In the mid-1990s, Sims was among the founders of a loosely-organized outdoors group in Morehouse Parish. Some longtime Enterprise subscribers may recall reading about the (exaggerated?) adventures of the Bartholomew Society.

“We sort of talked a good game,” Sims laughed. “It was pretty much an old fellas club. We’d get together and go canoeing and have a fish fry afterwards.”

The Bartholomew Society was born when its founding members, former Bastrop High teacher and Enterprise columnist Mickey McLean, the late Frank Tugwell, former Enterprise editor Tim Franklin and Sims paddled down Bayou Bartholomew from Point Pleasant to Ouachita City on a Sunday in August 1995.  They later climbed Driskill Mountain in Bienville Parish. Although it’s summit reaches a modest 535 feet, Mount Driskill is Louisiana’s highest point.

“We climbed Driskill Mountain, 535 feet above sea level, and Mickey made it sound like a real adventure in his column,” Sims said. “The next thing you know, Mickey and Frank started giving out certificates to people — mostly women — making them charter members. Pretty soon, they had given away about 100 certificates.”

Despite rising to his current status as an award-winning conservationist, Sims hasn’t forgotten his humble roots.

“I have my Bartholomew Society flag hanging behind me in my man cave as we speak,” Sims said during a telephone interview for this article.

Mansfield’s most prominent resident of all-time would be proud of the impact that Sims made during his brief time in the town of approximately 1,300.  Laura Ingalls Wilder wrote her series of  “Little House” books in Mansfield, which inspired the “Little House on the Prairie,” television series. “Larua Ingalls Wilder and her husband lived almost their entire adult lives in Mansfield and are buried here,” Sims said.

Sims and his family plan to relocate at the end of the school year as Amanda has accepted a teaching position at Lander Valley High School in Landers, Wyoming at the foot of the Rocky Mountains.

Needless to say, it will be interesting to see which projects Sims attacks next.


Welcome to the Popo Agie!!

In Expeditions on March 20, 2013 at 7:54 pm

The Popo Agie Wilderness
Stolen from Wikipedia, the free encyclopedia
Pingora Peak rises above Lonesome Lake in the Cirque of the Towers in the Popo Agie Wilderness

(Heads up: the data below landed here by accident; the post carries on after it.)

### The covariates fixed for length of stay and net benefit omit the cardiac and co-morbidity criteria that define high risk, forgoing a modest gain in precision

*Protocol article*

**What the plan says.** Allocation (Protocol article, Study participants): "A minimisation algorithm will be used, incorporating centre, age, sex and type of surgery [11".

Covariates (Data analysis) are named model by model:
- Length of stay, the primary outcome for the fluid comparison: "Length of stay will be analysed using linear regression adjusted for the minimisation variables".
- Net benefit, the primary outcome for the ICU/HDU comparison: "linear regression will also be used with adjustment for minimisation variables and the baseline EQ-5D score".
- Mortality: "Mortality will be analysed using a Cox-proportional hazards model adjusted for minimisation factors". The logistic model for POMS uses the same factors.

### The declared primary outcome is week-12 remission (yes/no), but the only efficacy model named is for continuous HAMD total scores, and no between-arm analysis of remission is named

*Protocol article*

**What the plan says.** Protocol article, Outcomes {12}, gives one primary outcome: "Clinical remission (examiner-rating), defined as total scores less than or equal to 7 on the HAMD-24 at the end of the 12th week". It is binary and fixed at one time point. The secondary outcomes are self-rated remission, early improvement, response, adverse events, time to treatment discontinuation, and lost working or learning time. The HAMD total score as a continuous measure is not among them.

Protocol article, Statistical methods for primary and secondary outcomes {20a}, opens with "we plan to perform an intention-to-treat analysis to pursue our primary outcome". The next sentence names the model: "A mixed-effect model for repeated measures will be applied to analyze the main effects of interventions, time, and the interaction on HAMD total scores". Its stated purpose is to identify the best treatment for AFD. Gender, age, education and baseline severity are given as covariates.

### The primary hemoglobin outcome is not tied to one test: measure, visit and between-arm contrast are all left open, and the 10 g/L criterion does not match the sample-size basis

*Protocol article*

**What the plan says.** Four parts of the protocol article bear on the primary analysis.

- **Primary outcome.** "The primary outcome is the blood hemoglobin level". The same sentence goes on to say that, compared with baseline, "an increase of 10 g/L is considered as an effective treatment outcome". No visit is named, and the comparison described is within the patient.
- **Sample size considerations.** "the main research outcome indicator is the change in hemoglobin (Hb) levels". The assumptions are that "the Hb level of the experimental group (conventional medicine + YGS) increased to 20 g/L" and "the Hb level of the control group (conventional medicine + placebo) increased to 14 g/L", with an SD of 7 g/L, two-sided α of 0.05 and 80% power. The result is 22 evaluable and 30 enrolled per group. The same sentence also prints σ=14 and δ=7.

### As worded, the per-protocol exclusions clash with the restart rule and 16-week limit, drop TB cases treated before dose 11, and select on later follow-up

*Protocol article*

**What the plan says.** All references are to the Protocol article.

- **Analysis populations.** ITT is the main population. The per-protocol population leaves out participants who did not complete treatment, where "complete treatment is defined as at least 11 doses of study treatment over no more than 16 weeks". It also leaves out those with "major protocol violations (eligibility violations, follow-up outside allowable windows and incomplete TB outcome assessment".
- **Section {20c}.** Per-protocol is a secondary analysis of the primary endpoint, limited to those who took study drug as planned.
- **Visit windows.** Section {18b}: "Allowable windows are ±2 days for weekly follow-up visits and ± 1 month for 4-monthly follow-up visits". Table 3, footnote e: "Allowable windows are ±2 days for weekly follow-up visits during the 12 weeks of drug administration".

Pingora Peak rises above Lonesome Lake in the Cirque of the Towers in the Popo Agie Wilderness
Location Fremont / Sublette counties, Wyoming, USA
Nearest city Lander, WY
Area 101,870 acres
(412 km2)
Established 1984
Governing body U.S. Forest Service

Popo Agie Wilderness (pron.: /pˈpʒə/)[ is located within Shoshone National Forest, Wyoming, United States. The wilderness consists of 101,870 acres (412 km2) on the east side of the continental divide in the Wind River Range. Originally set aside as a primitive area in 1932, in 1984 the Wyoming Wilderness Act was passed securing a more permanent protection status for the wilderness. The wilderness is a part of the 20 million acre (81,000 km2) Greater Yellowstone Ecosystem.

U.S. Wilderness Areas do not allow motorized or mechanized vehicles, including bicycles. Although camping and fishing are allowed with proper permit, no roads or buildings are constructed and there is also no logging or mining, in compliance with the 1964 Wilderness Act. Wilderness areas within National Forests and Bureau of Land Management areas also allow hunting in season.

The Popo Agie Wilderness is a primarily sub-alpine and alpine region with the minimum elevation being 8,400 feet (2,600 m). Twenty mountains exceed 12,000 feet (3,660 m) with the highest being Wind River Peak at 13,192 feet (4,021 m). Perhaps the most visited area within the wilderness and the entire Wind River Range is the Cirque of the Towers due to the impressive granitic mountains and sheer cliffs which attract climbers from all over the world. Overuse has led to camping restrictions within the wilderness, especially in the proximity of Lonesone Lake which is located in the Cirque of the Towers. The wilderness spans a 25 mile (40 km) section of the southern Wind River Range.

Over 300 lakes and several tributaries of the Wind River are located in the wilderness. Rare reports of wolves have been documented and are considered to be from the Wolf Recovery efforts commenced in the late 20th century in Yellowstone National Park to the north. Additionally, reports of grizzly bears have been documented but they too are rare. Black bears, moose, elk, and pronghorn are the more commonly sighted megafauna. Trumpeter swans, bald eagles, hawks, and falcons inhabit the wilderness, especially near lakes and streams. Eight species and subspecies of trout, including a few found only in the Yellowstone region exist as well. The forest is dominated by lodgepole pine and Douglas fir, Engelmann Spruce, and subalpine fir at higher elevations up to the timberline.